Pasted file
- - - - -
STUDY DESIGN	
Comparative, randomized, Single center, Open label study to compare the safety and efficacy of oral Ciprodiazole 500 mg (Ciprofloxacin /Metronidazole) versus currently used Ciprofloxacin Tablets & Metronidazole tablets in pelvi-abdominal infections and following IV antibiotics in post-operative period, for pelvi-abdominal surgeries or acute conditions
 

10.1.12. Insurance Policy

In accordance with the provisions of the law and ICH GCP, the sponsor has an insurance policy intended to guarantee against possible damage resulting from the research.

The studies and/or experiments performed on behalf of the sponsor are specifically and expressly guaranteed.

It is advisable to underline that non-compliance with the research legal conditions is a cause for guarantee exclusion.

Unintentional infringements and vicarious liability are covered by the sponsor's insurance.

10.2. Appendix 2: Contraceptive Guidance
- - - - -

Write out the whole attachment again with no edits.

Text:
STUDY DESIGN	
Comparative, randomized, Single center, Open label study to compare the safety and efficacy of oral Ciprodiazole 500 mg (Ciprofloxacin /Metronidazole) versus currently used Ciprofloxacin Tablets & Metronidazole tablets in pelvi-abdominal infections and following IV antibiotics in post-operative period, for pelvi-abdominal surgeries or acute conditions
 

10.1.12. Insurance Policy

In accordance with the provisions of the law and ICH GCP, the sponsor has an insurance policy intended to guarantee against possible damage resulting from the research.

The studies and/or experiments performed on behalf of the sponsor are specifically and expressly guaranteed.

It is advisable to underline that non-compliance with the research legal conditions is a cause for guarantee exclusion.

Unintentional infringements and vicarious liability are covered by the sponsor's insurance.

10.2. Appendix 2: Contraceptive Guidance